Planning your next holiday? Consider Estonia

  • Europe
  • Wednesday, 17 Oct 2018

On the northern Estonian coast: tall straight trees in the evening light and boulders rolled down by glaciers a long time ago. Photos: Lou Joon Yee

Mention Tallinn and some might scramble to look up in which country this city is located. Some might even have only a fuzzy idea where exactly Estonia is. It is a nation that has progressed very well after independence from Russia and established itself as one of the most digitally advanced countries in the world.

If you are visiting Helsinki in Finland and have time, do not miss taking a ferry across to Tallinn. Be sure you know exactly from which port the ferry is leaving. My partner and I mistook the two and had to take a taxi from the wrong one to the right one. Luckily we were early.

You could opt for the regular ferry ticket or go for the Executive Lounge which boasts comfortable sofas and armchairs and free beverages and snacks.

The Tallinn old town is lovely and quaint, with forts, museums and ancient buildings to explore and quite a few good restaurants to discover.

Should you have more time, rent a car and explore the Estonian countryside and coastal areas. It might appear to be sparsely populated – population is only 1.3 million – but if you, like us, don’t like crowds, it’s perfectly fine. Book your accommodation ahead of time as there aren’t many in rural counties.

Ruins spotted in the countryside in northern Estonia.
A view of Tallinn Old Town from a hill. (from reader story??)

After two nights in Tallinn Old Town, my partner and I rented a car to drive to a quaint country resort that seemed suspended in time. On the way, we stopped at a swampy forest reserve named Viru Bog and walked into it on a boardwalk, which became 30cm narrow at one point beyond a lookout tower. The vegetation, lakes and ponds made for an interesting outing and discovery.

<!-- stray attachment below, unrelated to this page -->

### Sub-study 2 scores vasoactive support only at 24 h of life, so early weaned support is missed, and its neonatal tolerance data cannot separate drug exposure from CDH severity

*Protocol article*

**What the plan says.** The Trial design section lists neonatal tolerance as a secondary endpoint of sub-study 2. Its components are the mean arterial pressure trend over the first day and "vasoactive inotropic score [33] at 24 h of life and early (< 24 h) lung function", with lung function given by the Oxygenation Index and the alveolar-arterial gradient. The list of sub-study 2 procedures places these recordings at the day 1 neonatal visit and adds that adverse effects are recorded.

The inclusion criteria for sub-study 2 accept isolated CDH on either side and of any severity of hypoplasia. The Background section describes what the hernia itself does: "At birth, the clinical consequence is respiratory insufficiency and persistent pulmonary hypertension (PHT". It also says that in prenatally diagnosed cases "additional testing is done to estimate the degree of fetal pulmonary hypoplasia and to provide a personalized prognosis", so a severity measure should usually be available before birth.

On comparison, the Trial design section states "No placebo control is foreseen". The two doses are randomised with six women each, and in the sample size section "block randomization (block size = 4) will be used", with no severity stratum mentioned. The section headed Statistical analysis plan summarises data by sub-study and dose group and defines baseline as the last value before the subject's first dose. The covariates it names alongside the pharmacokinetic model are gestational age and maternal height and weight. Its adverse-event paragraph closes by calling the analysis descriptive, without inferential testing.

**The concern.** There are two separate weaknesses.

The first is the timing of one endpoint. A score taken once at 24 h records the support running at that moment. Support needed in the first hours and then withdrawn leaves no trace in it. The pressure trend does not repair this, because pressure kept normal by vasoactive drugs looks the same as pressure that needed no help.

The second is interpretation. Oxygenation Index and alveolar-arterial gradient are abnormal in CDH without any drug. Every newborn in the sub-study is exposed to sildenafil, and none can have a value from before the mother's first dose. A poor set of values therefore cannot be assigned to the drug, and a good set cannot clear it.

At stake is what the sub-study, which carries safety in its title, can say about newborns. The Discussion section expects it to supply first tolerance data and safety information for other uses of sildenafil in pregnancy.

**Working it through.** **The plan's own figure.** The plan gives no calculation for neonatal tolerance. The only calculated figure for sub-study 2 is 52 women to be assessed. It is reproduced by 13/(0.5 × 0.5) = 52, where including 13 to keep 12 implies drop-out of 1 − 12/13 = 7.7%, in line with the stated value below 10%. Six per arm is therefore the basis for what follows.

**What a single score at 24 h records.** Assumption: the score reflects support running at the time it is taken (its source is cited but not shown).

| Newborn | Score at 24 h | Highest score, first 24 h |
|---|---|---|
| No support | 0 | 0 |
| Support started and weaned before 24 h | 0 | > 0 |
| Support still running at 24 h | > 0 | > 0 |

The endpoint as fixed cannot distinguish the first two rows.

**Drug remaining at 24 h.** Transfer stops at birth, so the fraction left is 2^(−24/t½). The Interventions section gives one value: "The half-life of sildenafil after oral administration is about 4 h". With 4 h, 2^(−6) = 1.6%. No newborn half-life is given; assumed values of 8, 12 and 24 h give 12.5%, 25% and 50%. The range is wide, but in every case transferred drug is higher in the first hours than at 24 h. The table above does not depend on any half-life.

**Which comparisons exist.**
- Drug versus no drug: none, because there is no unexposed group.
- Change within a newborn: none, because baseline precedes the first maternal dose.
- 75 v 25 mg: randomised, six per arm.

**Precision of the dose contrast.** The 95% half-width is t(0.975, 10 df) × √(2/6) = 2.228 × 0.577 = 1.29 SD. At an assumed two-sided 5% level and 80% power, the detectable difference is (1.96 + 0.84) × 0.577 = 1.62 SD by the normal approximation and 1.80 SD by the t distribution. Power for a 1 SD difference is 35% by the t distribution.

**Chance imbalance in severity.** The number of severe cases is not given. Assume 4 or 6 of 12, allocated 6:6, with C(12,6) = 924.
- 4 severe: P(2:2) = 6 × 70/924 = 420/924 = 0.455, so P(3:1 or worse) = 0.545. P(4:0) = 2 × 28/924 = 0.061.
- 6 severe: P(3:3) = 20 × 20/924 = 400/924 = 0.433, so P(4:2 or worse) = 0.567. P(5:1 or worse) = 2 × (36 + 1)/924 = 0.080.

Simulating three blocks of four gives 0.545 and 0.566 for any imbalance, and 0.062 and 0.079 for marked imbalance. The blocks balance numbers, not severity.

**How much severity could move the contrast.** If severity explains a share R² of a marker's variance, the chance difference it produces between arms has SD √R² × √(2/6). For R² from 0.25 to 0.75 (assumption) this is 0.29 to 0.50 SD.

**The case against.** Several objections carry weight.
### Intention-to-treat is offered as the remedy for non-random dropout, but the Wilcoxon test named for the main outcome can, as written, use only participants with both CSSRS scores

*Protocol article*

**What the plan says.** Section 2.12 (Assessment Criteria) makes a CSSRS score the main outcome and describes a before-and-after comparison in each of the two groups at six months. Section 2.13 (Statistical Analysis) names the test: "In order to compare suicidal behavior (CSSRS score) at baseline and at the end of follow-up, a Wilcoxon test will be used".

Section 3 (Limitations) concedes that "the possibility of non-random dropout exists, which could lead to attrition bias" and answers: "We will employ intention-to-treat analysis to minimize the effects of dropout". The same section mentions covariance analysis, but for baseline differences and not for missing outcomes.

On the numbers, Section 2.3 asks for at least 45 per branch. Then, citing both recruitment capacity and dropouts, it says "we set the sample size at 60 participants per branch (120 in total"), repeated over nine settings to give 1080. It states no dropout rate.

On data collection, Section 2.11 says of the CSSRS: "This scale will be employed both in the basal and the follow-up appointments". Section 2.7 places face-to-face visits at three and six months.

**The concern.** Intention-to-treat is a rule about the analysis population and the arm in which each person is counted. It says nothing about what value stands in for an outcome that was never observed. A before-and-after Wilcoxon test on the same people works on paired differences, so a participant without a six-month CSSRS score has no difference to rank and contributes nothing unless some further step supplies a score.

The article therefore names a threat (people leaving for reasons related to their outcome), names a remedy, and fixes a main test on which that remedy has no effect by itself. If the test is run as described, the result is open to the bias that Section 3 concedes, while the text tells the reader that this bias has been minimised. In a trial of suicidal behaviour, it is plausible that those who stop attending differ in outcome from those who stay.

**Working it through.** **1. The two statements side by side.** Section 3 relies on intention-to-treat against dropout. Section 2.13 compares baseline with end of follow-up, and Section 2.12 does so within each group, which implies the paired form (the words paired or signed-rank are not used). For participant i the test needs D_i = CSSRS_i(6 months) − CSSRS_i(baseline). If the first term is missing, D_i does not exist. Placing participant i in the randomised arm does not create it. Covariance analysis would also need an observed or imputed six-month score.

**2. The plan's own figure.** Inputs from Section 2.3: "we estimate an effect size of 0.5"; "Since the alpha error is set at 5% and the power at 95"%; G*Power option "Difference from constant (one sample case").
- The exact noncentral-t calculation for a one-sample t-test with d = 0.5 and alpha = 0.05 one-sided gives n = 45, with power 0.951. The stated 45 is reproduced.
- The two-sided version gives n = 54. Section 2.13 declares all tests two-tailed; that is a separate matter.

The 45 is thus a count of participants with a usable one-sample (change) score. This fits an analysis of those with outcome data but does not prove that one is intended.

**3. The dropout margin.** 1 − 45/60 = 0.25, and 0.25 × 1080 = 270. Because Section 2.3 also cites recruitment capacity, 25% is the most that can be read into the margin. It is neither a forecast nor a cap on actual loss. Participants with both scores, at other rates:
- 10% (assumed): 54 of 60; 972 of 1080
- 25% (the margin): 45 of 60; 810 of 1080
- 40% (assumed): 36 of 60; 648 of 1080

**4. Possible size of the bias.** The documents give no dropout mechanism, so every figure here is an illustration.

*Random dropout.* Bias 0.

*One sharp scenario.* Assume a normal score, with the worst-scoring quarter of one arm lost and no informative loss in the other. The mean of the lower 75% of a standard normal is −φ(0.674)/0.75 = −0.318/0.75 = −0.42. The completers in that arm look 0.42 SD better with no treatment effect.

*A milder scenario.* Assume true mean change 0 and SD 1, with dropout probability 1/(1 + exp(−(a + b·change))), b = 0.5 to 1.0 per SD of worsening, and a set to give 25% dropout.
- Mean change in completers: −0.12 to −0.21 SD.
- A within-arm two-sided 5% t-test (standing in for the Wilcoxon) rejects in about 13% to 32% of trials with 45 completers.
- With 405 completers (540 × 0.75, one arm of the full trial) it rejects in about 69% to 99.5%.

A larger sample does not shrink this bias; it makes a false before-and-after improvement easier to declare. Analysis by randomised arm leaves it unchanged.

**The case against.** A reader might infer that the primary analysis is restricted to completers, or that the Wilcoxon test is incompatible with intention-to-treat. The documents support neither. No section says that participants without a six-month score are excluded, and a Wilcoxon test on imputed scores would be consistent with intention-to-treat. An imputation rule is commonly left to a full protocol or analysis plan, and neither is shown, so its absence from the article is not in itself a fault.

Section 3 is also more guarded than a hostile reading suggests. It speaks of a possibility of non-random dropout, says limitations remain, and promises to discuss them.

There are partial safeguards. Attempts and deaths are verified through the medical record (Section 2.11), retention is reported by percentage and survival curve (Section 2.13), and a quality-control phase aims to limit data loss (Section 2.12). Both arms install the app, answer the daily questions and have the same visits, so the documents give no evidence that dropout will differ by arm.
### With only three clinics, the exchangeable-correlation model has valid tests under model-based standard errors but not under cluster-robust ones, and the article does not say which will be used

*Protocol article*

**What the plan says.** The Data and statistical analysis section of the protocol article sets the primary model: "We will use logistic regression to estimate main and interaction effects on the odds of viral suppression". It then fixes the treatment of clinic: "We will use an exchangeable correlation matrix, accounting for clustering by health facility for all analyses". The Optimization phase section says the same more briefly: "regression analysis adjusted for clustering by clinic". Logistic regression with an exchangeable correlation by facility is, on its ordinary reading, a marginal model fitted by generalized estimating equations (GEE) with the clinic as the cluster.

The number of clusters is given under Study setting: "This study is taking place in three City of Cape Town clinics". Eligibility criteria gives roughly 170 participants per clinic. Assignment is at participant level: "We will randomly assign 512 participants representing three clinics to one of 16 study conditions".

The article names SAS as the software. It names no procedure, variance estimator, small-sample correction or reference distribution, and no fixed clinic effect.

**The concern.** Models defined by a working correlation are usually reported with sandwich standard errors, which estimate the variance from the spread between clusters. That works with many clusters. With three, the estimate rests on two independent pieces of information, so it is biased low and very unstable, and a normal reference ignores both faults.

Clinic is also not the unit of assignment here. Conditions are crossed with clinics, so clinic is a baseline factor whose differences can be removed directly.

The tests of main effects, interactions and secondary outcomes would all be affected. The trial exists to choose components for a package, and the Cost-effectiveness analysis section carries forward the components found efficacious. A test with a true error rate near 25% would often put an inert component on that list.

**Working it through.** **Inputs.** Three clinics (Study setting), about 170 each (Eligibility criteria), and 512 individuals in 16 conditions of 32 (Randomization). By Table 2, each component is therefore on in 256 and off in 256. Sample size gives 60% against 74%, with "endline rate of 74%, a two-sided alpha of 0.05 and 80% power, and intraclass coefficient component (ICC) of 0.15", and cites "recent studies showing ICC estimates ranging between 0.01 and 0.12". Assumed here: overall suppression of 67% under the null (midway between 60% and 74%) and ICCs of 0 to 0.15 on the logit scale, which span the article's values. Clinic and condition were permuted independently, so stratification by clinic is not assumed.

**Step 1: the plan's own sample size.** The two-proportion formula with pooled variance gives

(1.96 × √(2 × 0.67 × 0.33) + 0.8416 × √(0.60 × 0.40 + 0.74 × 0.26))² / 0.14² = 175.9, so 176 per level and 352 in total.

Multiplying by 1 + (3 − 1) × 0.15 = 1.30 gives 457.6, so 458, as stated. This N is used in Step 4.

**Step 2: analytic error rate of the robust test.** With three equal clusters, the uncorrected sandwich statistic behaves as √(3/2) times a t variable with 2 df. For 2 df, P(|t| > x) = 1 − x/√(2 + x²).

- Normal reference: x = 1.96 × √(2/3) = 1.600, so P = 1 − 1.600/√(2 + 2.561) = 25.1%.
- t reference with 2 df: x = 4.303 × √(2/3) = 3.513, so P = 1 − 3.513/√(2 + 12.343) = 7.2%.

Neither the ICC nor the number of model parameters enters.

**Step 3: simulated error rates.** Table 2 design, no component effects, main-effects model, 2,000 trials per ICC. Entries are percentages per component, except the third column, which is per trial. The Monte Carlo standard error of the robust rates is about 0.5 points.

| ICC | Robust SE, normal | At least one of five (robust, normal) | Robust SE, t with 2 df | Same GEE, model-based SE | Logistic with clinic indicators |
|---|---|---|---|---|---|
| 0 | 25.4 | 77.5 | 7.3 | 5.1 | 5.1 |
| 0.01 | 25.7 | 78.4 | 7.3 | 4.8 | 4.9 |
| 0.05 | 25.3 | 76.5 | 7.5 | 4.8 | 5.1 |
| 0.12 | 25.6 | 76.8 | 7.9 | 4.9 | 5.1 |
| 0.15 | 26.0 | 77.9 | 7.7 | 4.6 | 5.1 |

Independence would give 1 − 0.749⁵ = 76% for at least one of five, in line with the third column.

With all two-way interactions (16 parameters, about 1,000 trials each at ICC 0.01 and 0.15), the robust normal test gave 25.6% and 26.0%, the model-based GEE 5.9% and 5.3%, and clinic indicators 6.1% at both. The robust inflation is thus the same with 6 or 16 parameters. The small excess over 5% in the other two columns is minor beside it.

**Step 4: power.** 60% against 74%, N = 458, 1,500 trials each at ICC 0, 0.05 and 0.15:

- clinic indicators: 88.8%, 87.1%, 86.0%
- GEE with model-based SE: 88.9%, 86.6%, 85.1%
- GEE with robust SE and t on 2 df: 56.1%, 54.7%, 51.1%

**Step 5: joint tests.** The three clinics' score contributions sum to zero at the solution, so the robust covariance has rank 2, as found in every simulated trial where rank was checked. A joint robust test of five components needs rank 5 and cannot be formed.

At one point in the bog area, we came across several women with toddlers and children having a picnic and splashing in a lake. We wondered how they wheeled their bicycles down the narrow boardwalk with kids in tow and a heavily pregnant woman as well.

An outdoor exhibition in the ancient quarter of Tallinn.

People ask when is the best time to visit Estonia. I’d say it depends on what you like. If you don’t mind crowds in Tallinn Old Town and the heat, go in summer. If not, try late spring – late May to mid-June – or early autumn (September). For a tropical person, it is memorable to experience the late-night sunset. We visited Estonia in the second week of June and temperatures were pleasant. Sometimes it was cool in the evening especially when it was windy.

The most long-lasting impression my partner and I have of Estonia are the surprisingly good fine dining restaurants with modern and creative chefs: CRU and Von Krahli in Tallinn, Vihula Manor Country Club & Spa restaurant in Vosu, and the seaside restaurant-cum-guesthouse called Ruhe on the Neeme peninsula.

We also had coffee outside on the deck at Ruhe in the afternoon and a constant sea breeze made us wrap ourselves up in the blankets provided.

You might prefer the touristy restaurants in Tallinn where waiters dress up as peasants or squires of the Middle Ages, but we did not.

Estonia is for visitors who love nature and wildlife. It has five national parks and 159 nature reserves, with many endangered animals and birds no longer found in some European countries.

Spotted before the entrance to Vihula manor country resort in Vosu.

My partner likes the quietness and calm afforded by deserted beaches with interesting landscapes: boulders from the Ice Age and tall, reeds growing in the sand, and straight trees in the forest near the calm deep-blue sea.

On the north coastal area near Neeme, we saw round rocks in the shallows and on the beach – rocks that were rolled down by glaciers a million years ago. They afford a quiet time contemplating what they have seen of the Earth, its creatures and human life.

Host to human settlements as far back as 9000 BC, Estonia offers soul and history alongside modernity and nature. Estonians clearly have come a long way.

On the northern coast of Estonia, boulders from the Ice Age remain.

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